Cons of guided tours are that your itinerary is already outlined, you can’t stop whenever you want or go on a different route. Another downside is probably won’t be able to move as much inside the car or truck to get a better view of the animals.
How Long to Stay in Kruger National Park
Personally, I recommend between 3-5 days. I’ve met a few people who would go for two weeks or more. I can imagine that professional photographers or those jobs revolves around this field can spend as much time as they want to.
In total, I stayed inside the Park for 5 days and 4 nights. I think it was perfect, we cover almost half of the Park; the southern and the middle area. In 5 days we’ve seen over 50 animals and even joined a bush hike and night safari tour through the camps we stayed at.
On the fifth day, it felt like it was the right time to leave. We didn’t feel like we should stay another day or wished we have another day.
When I was planning my trip and reading about things to know before visiting Kruger National Park, one of the things I had a hard time understanding is how the accommodation works.
To me, it sounded like the Park might be a dangerous place to stay overnight since the animals are roaming free around the Park. Eventually, I understand that there are rest camps where visitors can rest and spend the night safely.
Accommodations inside Kruger National Park
There are many rest camps inside the Park they are all managed by the Kruger National Park management. Most of them are exceptionally equipped. I stayed in two camps; one is called Skukuza, which I liked a lot.
The rooms are very comfortable, there is an AC, a kitchen area, cooking equipment, a fridge, a clean bathroom, hot water, and a barbecue area. Plus a common area to cook (hot plate), a swimming pool, restaurants, a souvenir shop, and a grocery shop with everything you need.
Another camp I stayed at is called Satara, which seems a little rundown, old, and needs renovation. The kitchen doesn’t have cooking equipment, the AC doesn’t really work, and the fridge wasn’t working very well either. There was a swimming pool, restaurants, a good grocery shop, and a souvenir shop.
There are at least ten other rest camps, but I’m not sure about their state.
Staying inside the park overnight is definitely a fun experience, but they are not the cheapest. If you ask me, I would definitely recommend you to try it for a night or two if you are on the budget.
Accommodations outside Kruger National Park
There are many accommodations just a few kilometres outside the Park. They are often cheaper, and you can book guided tours from there, or they can help you rent a car for you to drive yourself.
Other basic travel tips
When you’re ready to make travel arrangements, these services are my go-to sites. I like to book flights and accommodation in advance. But for tours and transportation, I usually do that once I arrive at the destination with exemption to car rental.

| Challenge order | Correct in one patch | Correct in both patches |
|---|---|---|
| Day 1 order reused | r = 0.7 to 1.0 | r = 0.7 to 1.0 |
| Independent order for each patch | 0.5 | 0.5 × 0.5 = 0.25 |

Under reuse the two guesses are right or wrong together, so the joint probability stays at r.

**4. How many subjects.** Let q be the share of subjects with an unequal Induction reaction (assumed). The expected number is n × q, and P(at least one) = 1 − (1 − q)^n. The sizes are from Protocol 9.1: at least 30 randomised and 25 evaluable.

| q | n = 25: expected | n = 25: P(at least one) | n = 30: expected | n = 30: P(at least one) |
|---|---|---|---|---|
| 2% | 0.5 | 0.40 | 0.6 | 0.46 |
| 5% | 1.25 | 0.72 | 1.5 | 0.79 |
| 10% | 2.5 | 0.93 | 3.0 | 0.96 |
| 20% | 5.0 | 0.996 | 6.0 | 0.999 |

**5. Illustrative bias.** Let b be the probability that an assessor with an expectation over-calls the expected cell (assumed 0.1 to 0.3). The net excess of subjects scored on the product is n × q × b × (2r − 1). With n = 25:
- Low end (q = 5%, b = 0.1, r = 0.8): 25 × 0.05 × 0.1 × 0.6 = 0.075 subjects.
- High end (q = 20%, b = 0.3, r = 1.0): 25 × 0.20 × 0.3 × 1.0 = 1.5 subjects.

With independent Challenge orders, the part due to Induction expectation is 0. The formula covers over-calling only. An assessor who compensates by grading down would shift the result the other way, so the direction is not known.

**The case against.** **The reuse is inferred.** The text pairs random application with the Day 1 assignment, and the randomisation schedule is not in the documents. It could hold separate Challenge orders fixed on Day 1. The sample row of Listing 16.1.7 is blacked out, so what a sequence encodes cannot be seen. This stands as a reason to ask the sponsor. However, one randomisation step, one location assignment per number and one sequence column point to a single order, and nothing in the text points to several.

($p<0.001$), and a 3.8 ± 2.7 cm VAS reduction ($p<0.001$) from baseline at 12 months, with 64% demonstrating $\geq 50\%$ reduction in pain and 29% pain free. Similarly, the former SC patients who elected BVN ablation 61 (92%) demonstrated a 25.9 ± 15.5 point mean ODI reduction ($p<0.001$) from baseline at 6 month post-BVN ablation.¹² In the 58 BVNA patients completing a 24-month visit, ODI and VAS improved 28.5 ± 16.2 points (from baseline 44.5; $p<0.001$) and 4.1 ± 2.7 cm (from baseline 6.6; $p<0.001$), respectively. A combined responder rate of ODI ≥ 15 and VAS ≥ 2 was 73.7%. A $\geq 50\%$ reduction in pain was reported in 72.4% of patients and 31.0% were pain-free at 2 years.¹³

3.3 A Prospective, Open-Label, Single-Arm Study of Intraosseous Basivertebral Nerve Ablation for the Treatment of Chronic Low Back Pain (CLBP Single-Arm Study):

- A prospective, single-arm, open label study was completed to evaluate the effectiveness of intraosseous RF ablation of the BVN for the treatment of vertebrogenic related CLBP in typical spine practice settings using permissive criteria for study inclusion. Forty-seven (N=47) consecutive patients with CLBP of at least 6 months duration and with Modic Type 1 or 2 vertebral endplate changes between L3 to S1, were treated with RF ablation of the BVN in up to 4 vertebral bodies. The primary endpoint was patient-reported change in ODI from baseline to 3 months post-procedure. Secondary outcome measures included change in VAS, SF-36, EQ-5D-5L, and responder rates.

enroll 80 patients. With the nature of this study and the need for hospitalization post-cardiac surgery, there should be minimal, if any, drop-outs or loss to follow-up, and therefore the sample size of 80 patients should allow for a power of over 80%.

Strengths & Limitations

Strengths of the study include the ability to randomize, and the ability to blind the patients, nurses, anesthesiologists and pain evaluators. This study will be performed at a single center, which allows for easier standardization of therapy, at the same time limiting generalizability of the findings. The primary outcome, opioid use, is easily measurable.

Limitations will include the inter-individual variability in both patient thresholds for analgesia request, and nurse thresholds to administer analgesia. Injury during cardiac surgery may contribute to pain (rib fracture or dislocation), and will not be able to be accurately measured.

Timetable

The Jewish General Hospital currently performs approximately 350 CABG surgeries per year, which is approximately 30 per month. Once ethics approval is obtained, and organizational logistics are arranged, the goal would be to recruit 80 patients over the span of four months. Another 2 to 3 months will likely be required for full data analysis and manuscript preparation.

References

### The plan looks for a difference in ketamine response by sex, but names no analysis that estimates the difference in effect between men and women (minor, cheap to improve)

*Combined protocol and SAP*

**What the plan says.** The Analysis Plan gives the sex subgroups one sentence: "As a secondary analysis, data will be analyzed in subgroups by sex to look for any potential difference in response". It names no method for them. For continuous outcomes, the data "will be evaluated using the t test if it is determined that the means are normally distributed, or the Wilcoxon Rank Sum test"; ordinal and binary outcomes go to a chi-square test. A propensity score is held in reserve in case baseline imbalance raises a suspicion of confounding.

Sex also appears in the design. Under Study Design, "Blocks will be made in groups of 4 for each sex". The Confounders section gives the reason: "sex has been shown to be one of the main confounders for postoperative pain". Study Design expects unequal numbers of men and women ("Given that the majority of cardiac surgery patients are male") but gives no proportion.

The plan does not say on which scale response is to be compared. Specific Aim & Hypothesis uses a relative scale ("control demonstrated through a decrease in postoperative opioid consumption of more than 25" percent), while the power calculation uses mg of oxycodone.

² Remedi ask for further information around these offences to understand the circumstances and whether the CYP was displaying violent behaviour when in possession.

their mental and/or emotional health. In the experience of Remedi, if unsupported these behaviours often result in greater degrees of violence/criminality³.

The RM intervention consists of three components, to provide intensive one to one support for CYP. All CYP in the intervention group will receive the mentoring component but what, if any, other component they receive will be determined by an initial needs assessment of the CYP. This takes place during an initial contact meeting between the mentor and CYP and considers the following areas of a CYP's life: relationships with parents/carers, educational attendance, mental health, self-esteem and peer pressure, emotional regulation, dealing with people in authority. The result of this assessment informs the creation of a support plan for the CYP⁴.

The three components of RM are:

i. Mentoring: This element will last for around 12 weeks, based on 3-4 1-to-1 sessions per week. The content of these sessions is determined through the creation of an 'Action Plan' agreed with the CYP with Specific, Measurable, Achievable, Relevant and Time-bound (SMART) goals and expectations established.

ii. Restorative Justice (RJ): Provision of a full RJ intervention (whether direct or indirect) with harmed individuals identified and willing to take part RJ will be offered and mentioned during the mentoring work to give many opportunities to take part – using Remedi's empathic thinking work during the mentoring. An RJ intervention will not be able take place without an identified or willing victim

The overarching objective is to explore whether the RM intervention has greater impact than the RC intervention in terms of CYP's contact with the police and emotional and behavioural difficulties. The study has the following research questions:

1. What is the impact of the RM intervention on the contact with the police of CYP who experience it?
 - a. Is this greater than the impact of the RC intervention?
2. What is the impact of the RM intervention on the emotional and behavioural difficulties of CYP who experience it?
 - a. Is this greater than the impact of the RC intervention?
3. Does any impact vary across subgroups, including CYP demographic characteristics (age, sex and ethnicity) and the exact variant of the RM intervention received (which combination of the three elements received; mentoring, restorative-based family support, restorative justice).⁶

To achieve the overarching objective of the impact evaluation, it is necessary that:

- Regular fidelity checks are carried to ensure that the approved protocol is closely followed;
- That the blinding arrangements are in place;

Driving inside the Park
If you decided to drive inside the Kruger National Park, there are many rules that you need to follow not just for your safety but for other tourists, the Park’s staff, and of course the animals living here. This is one of the most important things to know before visiting Kruger Park.
Signal/Reception inside the Park
At the camping sites and near the entrance gate, the mobile reception is pretty decent. At the campsite, we were able to catch and stream a live game on my laptop. However, the further you are in the park, there weaker the signal becomes.
It’s vital to bring a quality printed map (you can buy this at the souvenir shop) in case you get lost and without access to GPS.
Speed limit inside the Park
Once you enter the Park or even 5 kilometres away, the speed limit is 50 KPH (31 MPH) on the paved road and 40 KPH (28 MPH) on the gravel road. Not all roads are accessible, when you see a “no entry sign”, please don’t try to break the law.
The Park gates open and closes at specific times. You can enter and have to be out of the gates exactly these times if you are staying outside the Park:
- November to February: 05.30 – 18.30
- March to April, August to September: 06.00 – 18.00
- May to July: 06.00 – 17.30
If you are staying in the camps inside the Park, the camp gates open and closes at
- November to January: 04.30 – 18.00
- February to March, October: 05.30 – 18.00
- April to September: 06.00-18.00
There are almost no lights on the road once the sun is down, driving is very dangerous at these times.
IMPORTANT: Be out of the Park or be inside your rest camps at the right time. Remember, there is barely any cell signal inside the Park, you won’t be able or will have a tough time contacting the staff to pick you up. Not following the rules can cause you a ban in the Park or in South Africa.
There are gas stations inside the rest camps. If you are doing a day tour and are staying outside the rest camp, make sure to pick up a map to see how to get to the rest camps for a gas refill. You can also download an online map of the entire Kruger National Park on your phone.
Just like in the UK, Australia, Malaysia, Singapore and some former British colonies, driving in South Africa is on the left. This also means that the setup on the car is most likely on the other side compared to what you are used to.